Our relationship with money is interesting, because once we’ve had enough to cover our basic expenses and are moderately comfortable, we’re much happier than we were when we were poor. But people that are extremely wealthy compared to people that are moderately wealthy aren’t that much happier. It’s interesting because if we eat our fill of pancakes, eating more pancakes is not rewarding, hence we stop eating pancakes. But this is not the same with money. We continue to pursue more money in hopes that it will give us more happiness.
Part of this is the result of a fundamental difference between what the economy needs versus what a person needs. The economy needs us to spend more in order to thrive, and so if people hold the belief that doing so will produce more happiness, they will continue to produce, consume, and spend in order to sustain their happiness… Which sustains the economy. (So it’s good marketing on the side of the economy.)
This therefore represents a belief that is not actually true that is been transmitted to us over time. We transmit beliefs that help us, but we also transmit beliefs that don’t.
Another example of this belief – transmission game is the transmission of the belief about the joy of children. Every human culture tells its members that having children will make them happy. When people think about having children they tend to conjure images of cooing baby smiling from the bassinets, adorable toddlers running across the lawn, and handsome boys and gorgeous girls playing trumpets and tubas in the school band.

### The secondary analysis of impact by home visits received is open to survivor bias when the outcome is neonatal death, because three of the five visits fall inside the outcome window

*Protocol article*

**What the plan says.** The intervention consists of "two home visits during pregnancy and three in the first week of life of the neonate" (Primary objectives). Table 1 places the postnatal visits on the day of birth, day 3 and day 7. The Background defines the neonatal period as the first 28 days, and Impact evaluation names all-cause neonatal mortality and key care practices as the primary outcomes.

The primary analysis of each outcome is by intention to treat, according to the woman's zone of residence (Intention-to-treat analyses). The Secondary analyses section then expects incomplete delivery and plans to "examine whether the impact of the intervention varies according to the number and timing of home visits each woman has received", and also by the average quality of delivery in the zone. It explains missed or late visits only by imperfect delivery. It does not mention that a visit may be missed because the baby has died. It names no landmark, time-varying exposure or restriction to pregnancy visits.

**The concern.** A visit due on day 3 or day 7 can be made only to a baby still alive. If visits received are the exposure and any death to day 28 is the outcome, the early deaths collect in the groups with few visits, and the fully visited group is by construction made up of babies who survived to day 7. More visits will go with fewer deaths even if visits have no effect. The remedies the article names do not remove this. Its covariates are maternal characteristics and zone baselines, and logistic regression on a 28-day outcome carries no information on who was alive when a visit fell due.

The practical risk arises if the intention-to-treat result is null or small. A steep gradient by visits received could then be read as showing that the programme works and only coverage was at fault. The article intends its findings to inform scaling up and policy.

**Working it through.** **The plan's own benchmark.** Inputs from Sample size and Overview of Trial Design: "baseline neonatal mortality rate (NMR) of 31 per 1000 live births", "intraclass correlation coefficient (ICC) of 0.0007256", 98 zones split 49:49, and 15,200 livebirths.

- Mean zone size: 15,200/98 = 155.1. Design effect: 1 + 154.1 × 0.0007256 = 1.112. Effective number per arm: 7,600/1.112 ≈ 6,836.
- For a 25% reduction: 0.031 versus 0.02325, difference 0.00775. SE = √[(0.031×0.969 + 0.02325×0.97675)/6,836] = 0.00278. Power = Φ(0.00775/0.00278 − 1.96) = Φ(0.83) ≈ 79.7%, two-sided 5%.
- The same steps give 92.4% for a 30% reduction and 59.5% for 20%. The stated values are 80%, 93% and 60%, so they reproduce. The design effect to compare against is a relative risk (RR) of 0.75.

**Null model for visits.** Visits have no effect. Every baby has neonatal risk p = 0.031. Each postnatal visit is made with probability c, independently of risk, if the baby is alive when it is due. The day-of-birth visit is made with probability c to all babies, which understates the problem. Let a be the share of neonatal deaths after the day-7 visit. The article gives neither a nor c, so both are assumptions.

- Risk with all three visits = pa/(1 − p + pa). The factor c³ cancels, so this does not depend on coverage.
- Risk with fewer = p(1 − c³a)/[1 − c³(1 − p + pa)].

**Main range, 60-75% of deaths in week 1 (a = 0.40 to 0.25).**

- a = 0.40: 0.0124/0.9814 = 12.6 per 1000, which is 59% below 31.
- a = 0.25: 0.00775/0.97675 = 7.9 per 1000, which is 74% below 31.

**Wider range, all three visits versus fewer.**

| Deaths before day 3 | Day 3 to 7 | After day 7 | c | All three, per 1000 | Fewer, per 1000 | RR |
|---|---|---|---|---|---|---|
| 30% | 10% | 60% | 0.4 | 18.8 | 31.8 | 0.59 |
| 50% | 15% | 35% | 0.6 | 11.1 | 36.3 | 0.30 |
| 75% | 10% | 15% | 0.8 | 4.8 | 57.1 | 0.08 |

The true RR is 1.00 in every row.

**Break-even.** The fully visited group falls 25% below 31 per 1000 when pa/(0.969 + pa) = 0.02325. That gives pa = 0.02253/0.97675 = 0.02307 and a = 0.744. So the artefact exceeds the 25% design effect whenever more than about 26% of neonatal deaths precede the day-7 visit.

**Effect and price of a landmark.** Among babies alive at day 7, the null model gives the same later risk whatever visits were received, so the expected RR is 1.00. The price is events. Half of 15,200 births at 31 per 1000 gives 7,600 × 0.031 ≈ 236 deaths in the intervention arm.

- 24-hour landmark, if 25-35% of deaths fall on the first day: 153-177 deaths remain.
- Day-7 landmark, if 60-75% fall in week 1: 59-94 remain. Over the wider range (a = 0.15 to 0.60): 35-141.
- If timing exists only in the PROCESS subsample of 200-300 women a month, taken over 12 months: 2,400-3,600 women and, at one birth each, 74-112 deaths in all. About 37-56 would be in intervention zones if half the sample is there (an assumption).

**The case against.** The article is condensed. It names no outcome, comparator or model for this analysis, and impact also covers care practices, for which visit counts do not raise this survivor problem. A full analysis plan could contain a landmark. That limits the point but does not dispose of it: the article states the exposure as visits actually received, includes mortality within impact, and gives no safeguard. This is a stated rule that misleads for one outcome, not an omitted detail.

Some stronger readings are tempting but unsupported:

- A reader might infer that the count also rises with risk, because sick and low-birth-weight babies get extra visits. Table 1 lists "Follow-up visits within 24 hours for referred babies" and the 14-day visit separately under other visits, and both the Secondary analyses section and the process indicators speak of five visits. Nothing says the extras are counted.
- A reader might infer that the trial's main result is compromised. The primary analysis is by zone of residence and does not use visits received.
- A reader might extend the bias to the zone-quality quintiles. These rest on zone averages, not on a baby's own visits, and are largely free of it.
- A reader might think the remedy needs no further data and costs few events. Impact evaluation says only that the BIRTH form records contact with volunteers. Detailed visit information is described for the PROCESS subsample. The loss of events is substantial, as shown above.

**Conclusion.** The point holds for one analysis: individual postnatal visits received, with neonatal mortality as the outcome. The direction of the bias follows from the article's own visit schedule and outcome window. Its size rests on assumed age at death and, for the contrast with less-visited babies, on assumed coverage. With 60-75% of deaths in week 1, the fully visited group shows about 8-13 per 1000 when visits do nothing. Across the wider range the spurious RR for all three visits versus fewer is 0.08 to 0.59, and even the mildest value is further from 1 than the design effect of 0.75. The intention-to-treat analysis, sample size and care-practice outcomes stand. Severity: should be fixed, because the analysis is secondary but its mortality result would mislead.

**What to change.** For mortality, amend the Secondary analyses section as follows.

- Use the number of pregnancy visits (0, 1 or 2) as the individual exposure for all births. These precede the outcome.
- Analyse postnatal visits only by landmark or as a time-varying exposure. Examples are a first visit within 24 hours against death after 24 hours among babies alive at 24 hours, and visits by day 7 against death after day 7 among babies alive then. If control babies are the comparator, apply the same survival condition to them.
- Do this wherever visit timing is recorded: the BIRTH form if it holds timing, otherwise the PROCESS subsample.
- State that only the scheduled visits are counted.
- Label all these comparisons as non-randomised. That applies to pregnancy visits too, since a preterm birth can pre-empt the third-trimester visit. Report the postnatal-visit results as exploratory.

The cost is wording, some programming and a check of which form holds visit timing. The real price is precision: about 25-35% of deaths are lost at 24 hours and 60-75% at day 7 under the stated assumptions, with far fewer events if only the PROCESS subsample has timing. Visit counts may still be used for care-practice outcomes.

During the actual time of raising children, it isn’t necessarily the happy time we imagined. (Studies show women feel less happy taking care of their children then when eating, exercising, shopping, napping, or watching TV. Couples tend to be less happy during the time of raising children, and their happiness increases statistically once children have left the home.) However, once the moments have passed and we are looking back on the memories of it, we tend to remember the good stuff and block out the bad.
One solution to all of this is to ask other people that are having the experience we want to have and understand how they are feeling in the moment, versus relying on our imagination or our memory to determine how we will feel when we have that experience.
Imagination’s first shortcoming is filling in the details and leaving out others without realizing it. No one can imagine every future and consequence of a future event, and so we must consider some and fail to consider others.
Imagination’s second shortcoming is its tendency to project the present into the future. How we feel in the present moment influences how we imagine the future will feel.
Imagination’s third shortcoming is its failure to recognize that things will look different once they happen – in particular, the bad things will actually look a whole lot better than they seem initially. For example, if we imagine losing a job, we imagine the painful experience without also imagining how our psychological immune systems will transform its meaning.